The last two JobsSunday features provided information on projected job growth both nationally and locally.
While there are indicators of strong employment in many industries that are projected to grow in the coming years, there is also evidence that some occupations are becoming obsolete.
The majority of these obsolete positions are in office and administrative support and production occupations. In most cases, these careers are being impacted by the implementation of office technology that reduces the need for these workers, changes in business practices, and escalating plant and factory automation.
A majority of the job openings occurring in these occupations will arise not from job growth, but from the need to replace those transferring to other industries, retire or leave for other reasons. It’s imperative for those looking for work to recognize that a job opening in a particular field does not necessarily mean that field is growing. Sometimes a worker is replacing another worker who went to a more lucrative field.
Here is a list of careers and jobs that are expected to decline over the next few years, according to the U.S. Bureau of Labor Statistics.
Farmers and/or ranchers. This dwindling occupation will see the largest decrease of all sectors, losing 250,000 jobs in the next few years. The complexity of modern farming and keen competition among farmers leaves little room for the marginally successful farmer. Therefore, the long-term trend toward consolidation of farms into fewer and larger farms is expected to continue displacing small independent farmers.
Apparel workers in the textile industry. Apparel workers have been among the most rapidly declining occupational groups in recent years. Increasing imports, the use of offshore assembly and greater productivity through new automation will contribute to additional job losses. Employment in the domestic textile and apparel industries has also fallen in recent years as foreign producers have gained a greater share of the U.S. market.
Word processors. This sector, which includes data entry, is expected to decline due to the proliferation of personal computers. Employment growth of data entry will be dampened by productivity gains, as various data-capturing technologies, such as bar code scanners, voice recognition technologies and sophisticated character recognition readers become more prevalent. In addition, employment of these workers will be adversely affected by businesses that are increasingly contracting out their work.
Stock clerks. The growing use of computers for inventory control and the installation of new, automated equipment are expected to inhibit growth in demand for stock clerks and order fillers, especially in manufacturing and wholesale trade industries whose operations are most easily automated. Firms in these industries are relying more on computerized inventory systems, sophisticated conveyor belts, automatic high stackers to store and retrieve goods, and the use of automatically guided vehicles.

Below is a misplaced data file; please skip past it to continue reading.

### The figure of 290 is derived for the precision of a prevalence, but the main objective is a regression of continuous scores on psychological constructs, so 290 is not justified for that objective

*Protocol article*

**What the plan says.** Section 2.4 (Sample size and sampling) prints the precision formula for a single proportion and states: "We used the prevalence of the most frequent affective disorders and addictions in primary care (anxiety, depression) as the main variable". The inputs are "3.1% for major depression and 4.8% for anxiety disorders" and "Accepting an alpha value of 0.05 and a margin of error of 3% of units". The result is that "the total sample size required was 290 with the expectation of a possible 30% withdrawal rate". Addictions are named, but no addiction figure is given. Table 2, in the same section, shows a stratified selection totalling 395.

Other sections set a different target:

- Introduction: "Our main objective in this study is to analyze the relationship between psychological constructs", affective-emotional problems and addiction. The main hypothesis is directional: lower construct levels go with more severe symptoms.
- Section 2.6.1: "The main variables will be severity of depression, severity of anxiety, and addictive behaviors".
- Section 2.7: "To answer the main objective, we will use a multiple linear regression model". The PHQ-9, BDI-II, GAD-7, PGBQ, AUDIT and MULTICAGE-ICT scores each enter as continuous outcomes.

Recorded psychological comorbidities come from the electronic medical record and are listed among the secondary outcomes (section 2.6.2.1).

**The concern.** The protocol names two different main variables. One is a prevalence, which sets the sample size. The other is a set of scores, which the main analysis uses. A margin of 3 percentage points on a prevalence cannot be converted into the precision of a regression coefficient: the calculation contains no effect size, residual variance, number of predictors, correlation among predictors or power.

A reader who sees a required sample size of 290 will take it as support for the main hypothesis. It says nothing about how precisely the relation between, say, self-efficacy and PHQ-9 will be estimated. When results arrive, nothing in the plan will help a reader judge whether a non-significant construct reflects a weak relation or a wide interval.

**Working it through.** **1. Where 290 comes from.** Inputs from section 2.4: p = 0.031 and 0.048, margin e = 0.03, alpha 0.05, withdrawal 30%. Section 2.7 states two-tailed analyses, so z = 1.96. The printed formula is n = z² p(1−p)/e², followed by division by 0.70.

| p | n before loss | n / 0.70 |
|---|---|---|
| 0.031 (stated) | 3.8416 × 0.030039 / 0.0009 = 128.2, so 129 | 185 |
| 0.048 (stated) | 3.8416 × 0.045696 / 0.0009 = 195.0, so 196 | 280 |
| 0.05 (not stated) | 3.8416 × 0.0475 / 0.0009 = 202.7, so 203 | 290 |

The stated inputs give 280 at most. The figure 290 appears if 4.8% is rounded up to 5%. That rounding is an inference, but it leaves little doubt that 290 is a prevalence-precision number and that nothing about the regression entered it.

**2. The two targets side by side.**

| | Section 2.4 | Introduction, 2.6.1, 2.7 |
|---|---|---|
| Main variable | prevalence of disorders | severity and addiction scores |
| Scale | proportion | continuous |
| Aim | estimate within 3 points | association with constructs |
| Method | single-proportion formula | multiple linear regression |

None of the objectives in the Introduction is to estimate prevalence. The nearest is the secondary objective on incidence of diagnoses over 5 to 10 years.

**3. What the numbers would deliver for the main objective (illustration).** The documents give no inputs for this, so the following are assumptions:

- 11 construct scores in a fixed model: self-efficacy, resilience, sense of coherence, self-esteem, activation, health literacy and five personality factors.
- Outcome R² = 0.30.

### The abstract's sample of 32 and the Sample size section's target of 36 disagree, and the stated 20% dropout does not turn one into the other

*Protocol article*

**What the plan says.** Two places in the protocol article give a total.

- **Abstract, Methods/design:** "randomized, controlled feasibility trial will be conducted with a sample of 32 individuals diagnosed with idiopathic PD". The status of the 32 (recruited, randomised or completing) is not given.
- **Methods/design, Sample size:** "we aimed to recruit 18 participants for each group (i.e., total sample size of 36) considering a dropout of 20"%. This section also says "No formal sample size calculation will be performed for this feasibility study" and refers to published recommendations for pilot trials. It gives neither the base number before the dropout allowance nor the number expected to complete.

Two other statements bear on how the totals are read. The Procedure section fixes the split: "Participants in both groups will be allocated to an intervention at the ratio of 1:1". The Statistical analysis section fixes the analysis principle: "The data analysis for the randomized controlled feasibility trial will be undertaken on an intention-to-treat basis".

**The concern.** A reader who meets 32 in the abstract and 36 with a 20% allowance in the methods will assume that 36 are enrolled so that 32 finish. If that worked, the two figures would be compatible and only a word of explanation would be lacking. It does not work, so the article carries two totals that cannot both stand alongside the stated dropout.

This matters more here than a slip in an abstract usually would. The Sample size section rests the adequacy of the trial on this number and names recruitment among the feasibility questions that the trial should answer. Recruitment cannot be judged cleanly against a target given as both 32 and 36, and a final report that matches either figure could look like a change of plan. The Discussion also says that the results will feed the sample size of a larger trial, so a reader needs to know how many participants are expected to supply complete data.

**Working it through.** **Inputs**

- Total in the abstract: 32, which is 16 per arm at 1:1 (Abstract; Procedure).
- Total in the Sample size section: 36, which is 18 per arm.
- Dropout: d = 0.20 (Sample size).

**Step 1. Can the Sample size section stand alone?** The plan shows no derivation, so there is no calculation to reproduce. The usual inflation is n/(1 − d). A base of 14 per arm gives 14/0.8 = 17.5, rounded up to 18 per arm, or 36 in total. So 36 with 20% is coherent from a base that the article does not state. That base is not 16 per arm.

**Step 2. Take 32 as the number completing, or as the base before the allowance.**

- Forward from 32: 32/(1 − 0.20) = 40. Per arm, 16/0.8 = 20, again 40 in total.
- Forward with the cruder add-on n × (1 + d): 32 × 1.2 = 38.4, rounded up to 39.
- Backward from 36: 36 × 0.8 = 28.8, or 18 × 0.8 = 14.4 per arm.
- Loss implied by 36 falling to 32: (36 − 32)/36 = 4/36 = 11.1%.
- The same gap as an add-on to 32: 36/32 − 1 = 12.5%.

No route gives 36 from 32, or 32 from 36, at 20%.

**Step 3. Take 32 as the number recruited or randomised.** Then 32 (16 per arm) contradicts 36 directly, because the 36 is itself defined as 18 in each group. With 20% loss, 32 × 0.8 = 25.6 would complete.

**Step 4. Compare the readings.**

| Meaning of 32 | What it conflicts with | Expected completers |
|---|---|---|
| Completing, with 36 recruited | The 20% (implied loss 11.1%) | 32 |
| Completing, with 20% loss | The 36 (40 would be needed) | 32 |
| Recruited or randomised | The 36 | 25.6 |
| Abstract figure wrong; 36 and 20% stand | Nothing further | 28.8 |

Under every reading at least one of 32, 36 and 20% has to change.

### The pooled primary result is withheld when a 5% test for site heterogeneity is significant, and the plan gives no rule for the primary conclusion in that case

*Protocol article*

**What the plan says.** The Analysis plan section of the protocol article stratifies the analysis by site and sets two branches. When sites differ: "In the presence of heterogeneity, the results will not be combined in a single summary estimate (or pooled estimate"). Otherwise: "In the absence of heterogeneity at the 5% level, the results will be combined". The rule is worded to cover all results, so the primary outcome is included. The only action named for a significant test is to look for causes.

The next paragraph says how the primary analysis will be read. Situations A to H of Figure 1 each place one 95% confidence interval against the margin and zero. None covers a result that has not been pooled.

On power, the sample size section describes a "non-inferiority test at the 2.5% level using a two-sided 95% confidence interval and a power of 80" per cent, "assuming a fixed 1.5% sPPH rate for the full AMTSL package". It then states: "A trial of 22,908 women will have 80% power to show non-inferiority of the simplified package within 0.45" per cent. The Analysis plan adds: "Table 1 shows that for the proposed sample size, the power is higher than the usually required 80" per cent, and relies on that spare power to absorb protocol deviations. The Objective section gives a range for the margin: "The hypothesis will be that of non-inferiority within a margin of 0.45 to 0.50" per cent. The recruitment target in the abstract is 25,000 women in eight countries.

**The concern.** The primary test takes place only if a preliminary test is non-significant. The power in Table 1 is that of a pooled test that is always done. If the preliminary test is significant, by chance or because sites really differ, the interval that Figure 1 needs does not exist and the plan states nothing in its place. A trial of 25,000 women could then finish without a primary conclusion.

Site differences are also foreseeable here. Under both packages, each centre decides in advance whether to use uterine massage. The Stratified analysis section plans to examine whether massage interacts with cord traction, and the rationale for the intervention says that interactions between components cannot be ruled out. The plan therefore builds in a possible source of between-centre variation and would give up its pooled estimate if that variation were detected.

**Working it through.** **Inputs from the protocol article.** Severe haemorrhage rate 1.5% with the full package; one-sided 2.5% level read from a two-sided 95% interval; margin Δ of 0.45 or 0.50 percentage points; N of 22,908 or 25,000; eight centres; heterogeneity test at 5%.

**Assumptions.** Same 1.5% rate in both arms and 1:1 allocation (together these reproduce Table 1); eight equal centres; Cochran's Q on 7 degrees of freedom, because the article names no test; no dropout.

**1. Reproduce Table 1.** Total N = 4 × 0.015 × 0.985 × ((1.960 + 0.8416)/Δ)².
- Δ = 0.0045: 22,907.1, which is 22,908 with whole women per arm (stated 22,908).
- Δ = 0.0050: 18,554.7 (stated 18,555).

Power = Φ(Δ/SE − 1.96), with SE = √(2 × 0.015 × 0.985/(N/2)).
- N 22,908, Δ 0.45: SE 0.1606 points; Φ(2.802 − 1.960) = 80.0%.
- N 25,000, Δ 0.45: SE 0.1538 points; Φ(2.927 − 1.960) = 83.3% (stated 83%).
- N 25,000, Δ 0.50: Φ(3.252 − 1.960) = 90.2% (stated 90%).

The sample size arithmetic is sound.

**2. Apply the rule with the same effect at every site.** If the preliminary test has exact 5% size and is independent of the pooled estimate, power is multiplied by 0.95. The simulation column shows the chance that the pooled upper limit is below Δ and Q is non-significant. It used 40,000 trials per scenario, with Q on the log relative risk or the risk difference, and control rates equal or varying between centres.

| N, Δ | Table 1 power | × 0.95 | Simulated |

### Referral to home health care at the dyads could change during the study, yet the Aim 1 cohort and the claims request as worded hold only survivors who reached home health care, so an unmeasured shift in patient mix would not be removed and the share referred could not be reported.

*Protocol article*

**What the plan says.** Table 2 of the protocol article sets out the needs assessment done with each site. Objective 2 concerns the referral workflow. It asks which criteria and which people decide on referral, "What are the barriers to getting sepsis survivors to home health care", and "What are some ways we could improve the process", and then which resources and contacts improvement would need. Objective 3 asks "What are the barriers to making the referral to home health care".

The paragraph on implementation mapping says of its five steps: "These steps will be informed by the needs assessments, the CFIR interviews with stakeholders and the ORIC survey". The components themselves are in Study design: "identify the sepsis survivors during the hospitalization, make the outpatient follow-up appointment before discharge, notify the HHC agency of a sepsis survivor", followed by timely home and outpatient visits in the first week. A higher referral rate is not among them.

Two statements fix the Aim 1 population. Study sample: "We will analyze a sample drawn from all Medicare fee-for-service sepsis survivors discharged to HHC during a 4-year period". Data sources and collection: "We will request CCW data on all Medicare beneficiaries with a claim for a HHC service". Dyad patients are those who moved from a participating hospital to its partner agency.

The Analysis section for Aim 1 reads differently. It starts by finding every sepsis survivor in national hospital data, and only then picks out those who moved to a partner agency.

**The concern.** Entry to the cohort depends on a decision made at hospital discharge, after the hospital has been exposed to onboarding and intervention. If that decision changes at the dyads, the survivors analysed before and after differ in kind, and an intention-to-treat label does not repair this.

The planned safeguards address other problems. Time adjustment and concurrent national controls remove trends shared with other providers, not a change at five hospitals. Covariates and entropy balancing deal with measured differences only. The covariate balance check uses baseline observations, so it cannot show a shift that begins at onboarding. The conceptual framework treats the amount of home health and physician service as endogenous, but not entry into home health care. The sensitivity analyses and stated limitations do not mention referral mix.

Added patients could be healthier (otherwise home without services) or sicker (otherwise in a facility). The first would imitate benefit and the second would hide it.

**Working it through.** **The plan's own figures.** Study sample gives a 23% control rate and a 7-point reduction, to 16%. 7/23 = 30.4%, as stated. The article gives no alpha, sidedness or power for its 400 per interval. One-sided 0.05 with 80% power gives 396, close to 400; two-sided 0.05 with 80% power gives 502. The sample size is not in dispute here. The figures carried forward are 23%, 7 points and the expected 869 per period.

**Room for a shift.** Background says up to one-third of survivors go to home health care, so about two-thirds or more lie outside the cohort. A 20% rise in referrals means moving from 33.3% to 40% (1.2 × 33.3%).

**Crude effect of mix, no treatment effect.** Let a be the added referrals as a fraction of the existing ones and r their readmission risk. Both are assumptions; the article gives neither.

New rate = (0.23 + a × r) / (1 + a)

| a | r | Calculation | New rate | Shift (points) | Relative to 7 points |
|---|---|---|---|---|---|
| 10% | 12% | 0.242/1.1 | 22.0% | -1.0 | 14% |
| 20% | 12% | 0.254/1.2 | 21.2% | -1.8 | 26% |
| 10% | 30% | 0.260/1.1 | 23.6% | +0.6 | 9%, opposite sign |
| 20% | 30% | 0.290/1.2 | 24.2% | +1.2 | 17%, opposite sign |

General secretaries. Automated equipment is changing the distribution of work in many offices. Professionals and managers increasingly do their own word processing and data entry, and handle much of their own correspondence rather than submit the work to secretaries and other support staff. Also, in some law and medical offices, paralegals and medical assistants are assuming some tasks formerly done by secretaries and others are "sharing" secretaries and administrative assistants. NOTE: This does not include medical and legal secretaries. Those two fields will see modest gains.
Electronic equipment assemblers. As manufacturers strive to improve precision and productivity, automated machinery increasingly will be used to perform work more economically and more efficiently. Technological advances should continue raising the productivity of assembly workers and adversely affecting their employment. Also, many producers send their assembly functions to countries where labor costs are lower.
Computer operators. Advances in technology have reduced both the size and cost of computer equipment, while increasing the capacity for data storage and processing automation. The expanding use of software that automates computer operations gives companies the option of making systems more user-friendly, greatly reducing the need for operators.
Telephone operators. Developments in communications technologies -- particularly voice recognition systems that are accessible and easy to use -- will continue to have a significant impact on the demand for switchboard operators. Electronic communication through the Internet or email provides alternatives to telephone communication and requires no operators. Operators are going the way of the pay phone.
Processing machine operators. The demand for such clerks will be offset by the use of electronic communications technologies and private delivery companies. The number of these workers is expected to decline because of the increasing use of automated materials handling equipment and optical character readers, barcode sorters and other automated sorting equipment. Advanced sorting systems, longer routes and centralized delivery will also reduce the demand for postal workers.
Travel agents. An increasing reliance on the Internet to book travel, as well as industry consolidation, will continue to reduce the need for travel agents. Also, airlines no longer pay commissions to travel agencies, which has weakened revenues and caused some agencies to go out of business.
So is it time for a career switch? What is the right or wrong way to go? Next week, JobsSunday will examine the do’s and don’ts of career changing.